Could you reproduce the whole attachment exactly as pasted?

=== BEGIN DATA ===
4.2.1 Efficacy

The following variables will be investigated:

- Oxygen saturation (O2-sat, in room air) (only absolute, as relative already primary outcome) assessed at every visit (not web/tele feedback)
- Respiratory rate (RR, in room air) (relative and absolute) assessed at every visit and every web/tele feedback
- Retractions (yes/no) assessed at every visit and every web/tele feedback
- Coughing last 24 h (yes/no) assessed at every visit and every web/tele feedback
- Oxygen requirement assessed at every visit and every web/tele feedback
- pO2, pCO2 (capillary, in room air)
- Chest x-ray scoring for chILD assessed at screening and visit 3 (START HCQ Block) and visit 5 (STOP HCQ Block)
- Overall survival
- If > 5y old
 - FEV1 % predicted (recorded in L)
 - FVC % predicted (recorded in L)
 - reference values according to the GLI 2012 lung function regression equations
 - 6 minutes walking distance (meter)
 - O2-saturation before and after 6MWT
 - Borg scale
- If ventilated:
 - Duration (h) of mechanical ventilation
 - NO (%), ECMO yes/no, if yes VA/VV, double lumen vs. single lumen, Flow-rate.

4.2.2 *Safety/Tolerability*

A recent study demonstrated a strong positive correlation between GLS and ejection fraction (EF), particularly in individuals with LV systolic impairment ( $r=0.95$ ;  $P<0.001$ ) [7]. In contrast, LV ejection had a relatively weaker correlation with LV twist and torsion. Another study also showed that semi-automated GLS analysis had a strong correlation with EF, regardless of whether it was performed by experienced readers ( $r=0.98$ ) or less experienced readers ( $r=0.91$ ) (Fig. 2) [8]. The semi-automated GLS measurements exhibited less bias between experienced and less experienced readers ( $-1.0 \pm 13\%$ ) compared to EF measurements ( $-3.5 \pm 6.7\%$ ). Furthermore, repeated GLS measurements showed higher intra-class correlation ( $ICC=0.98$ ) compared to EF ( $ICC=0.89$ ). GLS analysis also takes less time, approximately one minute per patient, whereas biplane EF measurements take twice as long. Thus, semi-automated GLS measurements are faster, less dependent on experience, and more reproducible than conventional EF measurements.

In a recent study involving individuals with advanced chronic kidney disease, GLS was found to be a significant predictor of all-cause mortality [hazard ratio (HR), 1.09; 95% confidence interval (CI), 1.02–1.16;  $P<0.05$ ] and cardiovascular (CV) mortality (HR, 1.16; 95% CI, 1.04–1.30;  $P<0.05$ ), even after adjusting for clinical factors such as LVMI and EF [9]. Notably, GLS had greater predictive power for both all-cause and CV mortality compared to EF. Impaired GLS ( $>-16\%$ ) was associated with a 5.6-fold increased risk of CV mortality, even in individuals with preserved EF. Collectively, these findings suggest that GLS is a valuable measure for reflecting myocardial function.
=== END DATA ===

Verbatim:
4.2.1 Efficacy

The following variables will be investigated:

- Oxygen saturation (O2-sat, in room air) (only absolute, as relative already primary outcome) assessed at every visit (not web/tele feedback)
- Respiratory rate (RR, in room air) (relative and absolute) assessed at every visit and every web/tele feedback
- Retractions (yes/no) assessed at every visit and every web/tele feedback
- Coughing last 24 h (yes/no) assessed at every visit and every web/tele feedback
- Oxygen requirement assessed at every visit and every web/tele feedback
- pO2, pCO2 (capillary, in room air)
- Chest x-ray scoring for chILD assessed at screening and visit 3 (START HCQ Block) and visit 5 (STOP HCQ Block)
- Overall survival
- If > 5y old
 - FEV1 % predicted (recorded in L)
 - FVC % predicted (recorded in L)
 - reference values according to the GLI 2012 lung function regression equations
 - 6 minutes walking distance (meter)
 - O2-saturation before and after 6MWT
 - Borg scale
- If ventilated:
 - Duration (h) of mechanical ventilation
 - NO (%), ECMO yes/no, if yes VA/VV, double lumen vs. single lumen, Flow-rate.

4.2.2 *Safety/Tolerability*

A recent study demonstrated a strong positive correlation between GLS and ejection fraction (EF), particularly in individuals with LV systolic impairment ( $r=0.95$ ;  $P<0.001$ ) [7]. In contrast, LV ejection had a relatively weaker correlation with LV twist and torsion. Another study also showed that semi-automated GLS analysis had a strong correlation with EF, regardless of whether it was performed by experienced readers ( $r=0.98$ ) or less experienced readers ( $r=0.91$ ) (Fig. 2) [8]. The semi-automated GLS measurements exhibited less bias between experienced and less experienced readers ( $-1.0 \pm 13\%$ ) compared to EF measurements ( $-3.5 \pm 6.7\%$ ). Furthermore, repeated GLS measurements showed higher intra-class correlation ( $ICC=0.98$ ) compared to EF ( $ICC=0.89$ ). GLS analysis also takes less time, approximately one minute per patient, whereas biplane EF measurements take twice as long. Thus, semi-automated GLS measurements are faster, less dependent on experience, and more reproducible than conventional EF measurements.

In a recent study involving individuals with advanced chronic kidney disease, GLS was found to be a significant predictor of all-cause mortality [hazard ratio (HR), 1.09; 95% confidence interval (CI), 1.02–1.16;  $P<0.05$ ] and cardiovascular (CV) mortality (HR, 1.16; 95% CI, 1.04–1.30;  $P<0.05$ ), even after adjusting for clinical factors such as LVMI and EF [9]. Notably, GLS had greater predictive power for both all-cause and CV mortality compared to EF. Impaired GLS ( $>-16\%$ ) was associated with a 5.6-fold increased risk of CV mortality, even in individuals with preserved EF. Collectively, these findings suggest that GLS is a valuable measure for reflecting myocardial function.